Turkish President Recep Tayyip Erdogan says talks with Russia over Idlib, the last rebel-held region in Syria, failed to achieve 'desired result'.
Turkey’s President Recep Tayyip Erdogan on Wednesday threatened to launch an operation in Syria’s Idlib region by the end of the month if Damascus fails to withdraw behind Turkish military positions.
“An operation in Idlib is imminent,” Erdogan told his party’s lawmakers in parliament. “We are counting down, we are making our final warnings”.
Russia – the Syrian government’s main ally in the nine-year war – responded by saying any Turkish offensive against Syrian forces in Idlib would be a “worst case scenario”.
“If we are talking about an operation against the legitimate authorities of the Syrian republic and armed forces of the Syrian republic this would of course be the worst scenario,” said Kremlin spokesman Dmitry Peskov, adding Russia and Turkey were staying in contact to prevent tensions escalating further.
Ankara, which supports several Syrian rebel groups in Syria’s northwest, has been outraged since recent Syrian attacks in Idlib province killed 13 Turkish troops in two weeks.
‘No matter the cost’
Erdogan said talks with Russia on the Idlib region were far from meeting Turkey’s demands, and warned a military operation was just a “matter of time”.
He said Turkey was determined to make Idlib a secure zone “no matter the cost”, even as talks continue with Russia, which backs Syrian President Bashar al-Assad’s forces with air power and troops on the ground.
Erdogan’s comments came as Syrian troops pressed an offensive on the country’s last major rebel enclave.
About 900,000 people have been forced from their homes and shelters in less than three months.
Erdogan’s announcement comes a day after dire warnings by United Nations officials who warned of a humanitarian disaster in northwest Syria.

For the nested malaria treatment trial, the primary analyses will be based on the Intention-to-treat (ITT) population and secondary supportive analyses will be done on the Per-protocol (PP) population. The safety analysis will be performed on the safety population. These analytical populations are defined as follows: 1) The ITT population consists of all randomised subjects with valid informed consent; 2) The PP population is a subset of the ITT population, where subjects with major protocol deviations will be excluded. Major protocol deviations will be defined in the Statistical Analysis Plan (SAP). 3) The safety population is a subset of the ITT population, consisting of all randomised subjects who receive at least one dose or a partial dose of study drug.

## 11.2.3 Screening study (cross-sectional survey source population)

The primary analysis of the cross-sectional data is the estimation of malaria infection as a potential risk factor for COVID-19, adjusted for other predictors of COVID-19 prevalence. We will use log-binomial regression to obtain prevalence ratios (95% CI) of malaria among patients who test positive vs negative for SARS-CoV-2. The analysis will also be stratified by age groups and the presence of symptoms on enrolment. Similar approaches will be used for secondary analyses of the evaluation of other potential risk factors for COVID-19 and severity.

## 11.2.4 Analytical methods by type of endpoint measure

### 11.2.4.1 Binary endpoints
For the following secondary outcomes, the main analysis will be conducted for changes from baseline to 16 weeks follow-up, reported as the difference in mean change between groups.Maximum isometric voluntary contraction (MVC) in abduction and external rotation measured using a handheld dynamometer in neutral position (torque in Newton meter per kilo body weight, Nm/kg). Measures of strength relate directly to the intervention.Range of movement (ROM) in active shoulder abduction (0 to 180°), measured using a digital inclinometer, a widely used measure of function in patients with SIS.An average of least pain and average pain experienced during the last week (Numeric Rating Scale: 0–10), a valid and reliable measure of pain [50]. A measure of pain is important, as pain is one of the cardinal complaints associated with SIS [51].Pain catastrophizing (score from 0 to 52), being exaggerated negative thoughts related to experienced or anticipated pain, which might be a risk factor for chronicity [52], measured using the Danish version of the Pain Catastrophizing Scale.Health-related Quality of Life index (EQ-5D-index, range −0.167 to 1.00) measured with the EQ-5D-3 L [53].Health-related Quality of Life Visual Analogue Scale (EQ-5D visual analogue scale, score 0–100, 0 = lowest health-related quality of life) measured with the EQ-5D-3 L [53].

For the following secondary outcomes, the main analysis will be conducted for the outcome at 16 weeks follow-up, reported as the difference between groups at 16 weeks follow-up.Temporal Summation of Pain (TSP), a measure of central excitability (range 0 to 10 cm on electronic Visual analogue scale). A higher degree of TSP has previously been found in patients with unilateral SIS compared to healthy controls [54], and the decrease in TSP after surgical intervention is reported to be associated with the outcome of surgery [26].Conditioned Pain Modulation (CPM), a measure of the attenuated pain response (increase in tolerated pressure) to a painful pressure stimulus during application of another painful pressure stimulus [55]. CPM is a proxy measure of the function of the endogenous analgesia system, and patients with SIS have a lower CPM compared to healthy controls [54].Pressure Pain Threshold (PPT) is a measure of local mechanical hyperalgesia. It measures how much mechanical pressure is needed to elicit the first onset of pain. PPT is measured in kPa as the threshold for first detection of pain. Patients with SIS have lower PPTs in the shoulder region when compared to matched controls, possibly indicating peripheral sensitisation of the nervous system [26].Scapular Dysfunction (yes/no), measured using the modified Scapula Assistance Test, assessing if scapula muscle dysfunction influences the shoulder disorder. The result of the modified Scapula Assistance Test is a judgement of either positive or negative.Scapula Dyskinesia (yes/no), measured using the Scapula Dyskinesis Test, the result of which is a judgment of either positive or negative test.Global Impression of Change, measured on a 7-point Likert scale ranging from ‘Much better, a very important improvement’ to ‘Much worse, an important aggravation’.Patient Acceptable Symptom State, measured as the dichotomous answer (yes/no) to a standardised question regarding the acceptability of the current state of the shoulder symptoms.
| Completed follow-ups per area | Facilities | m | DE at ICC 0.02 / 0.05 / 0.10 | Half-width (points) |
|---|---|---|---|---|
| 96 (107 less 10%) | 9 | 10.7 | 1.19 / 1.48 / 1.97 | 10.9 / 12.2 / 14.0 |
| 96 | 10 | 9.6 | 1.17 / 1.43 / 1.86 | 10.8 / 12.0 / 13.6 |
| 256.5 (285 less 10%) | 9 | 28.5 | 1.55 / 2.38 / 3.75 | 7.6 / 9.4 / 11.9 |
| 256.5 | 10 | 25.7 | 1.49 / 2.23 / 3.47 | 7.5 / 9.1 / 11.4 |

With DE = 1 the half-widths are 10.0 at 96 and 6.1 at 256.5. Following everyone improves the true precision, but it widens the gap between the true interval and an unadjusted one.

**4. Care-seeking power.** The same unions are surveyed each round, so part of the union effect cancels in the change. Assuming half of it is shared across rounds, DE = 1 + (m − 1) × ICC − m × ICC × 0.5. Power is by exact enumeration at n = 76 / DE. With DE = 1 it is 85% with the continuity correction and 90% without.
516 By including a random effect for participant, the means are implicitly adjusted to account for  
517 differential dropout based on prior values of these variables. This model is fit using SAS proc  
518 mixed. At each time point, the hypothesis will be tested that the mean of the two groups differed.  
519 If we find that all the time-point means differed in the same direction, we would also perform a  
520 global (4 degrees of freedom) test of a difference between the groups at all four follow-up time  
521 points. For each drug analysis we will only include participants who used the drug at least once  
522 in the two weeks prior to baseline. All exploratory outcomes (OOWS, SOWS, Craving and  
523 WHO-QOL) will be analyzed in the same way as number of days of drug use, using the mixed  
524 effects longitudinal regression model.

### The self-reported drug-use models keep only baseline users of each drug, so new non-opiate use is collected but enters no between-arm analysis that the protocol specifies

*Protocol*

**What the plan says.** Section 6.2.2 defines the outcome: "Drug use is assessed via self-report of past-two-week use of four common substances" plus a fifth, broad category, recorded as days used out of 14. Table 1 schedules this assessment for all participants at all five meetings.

Nearly 300 civilians have been killed in attacks this year in the region, with 93 percent of the deaths caused by Syrian and Russian forces, according to the UN’s human rights chief.
President al-Assad pledged this week to continue the onslaught on the country’s last major rebel stronghold, saying the war was not yet over but a “complete victory” was in sight.
In September 2018, Turkey and Russia agreed to turn Idlib province into a de-escalation zone with acts of aggression prohibited. Since then, however, more than 1,800 civilians have been killed in attacks by Syrian and Russian forces.
Calls for restraint
Syrian aid workers issued an urgent call on Wednesday for a ceasefire and international help for nearly a million people fleeing the onslaught.
At a press conference in Istanbul, the Syrian NGO Alliance said existing camps are overcrowded and civilians forced to sleep in the open amid a bitter winter cold.
“We are facing one of the worst protection crises and are dealing with a mass movement of IDPs [internally displaced persons] who have nowhere to go,” the Syrian NGO Alliance said in a statement.
They are “escaping in search of safety only to die from extreme weather conditions and lack of available resources”, it added.
More than 500,000 children have been displaced by the violence, UNICEF said in a statement. Since the beginning of the year, 77 children have been killed or injured.
“The situation in the northwest is untenable, even by Syria’s grim standards,” said Henrietta Fore, UNICEF’s executive director.
“Children and families are caught between the violence, the biting cold, the lack of food and the desperate living conditions… It is time for the guns to go silent and for the violence to stop once and for all.”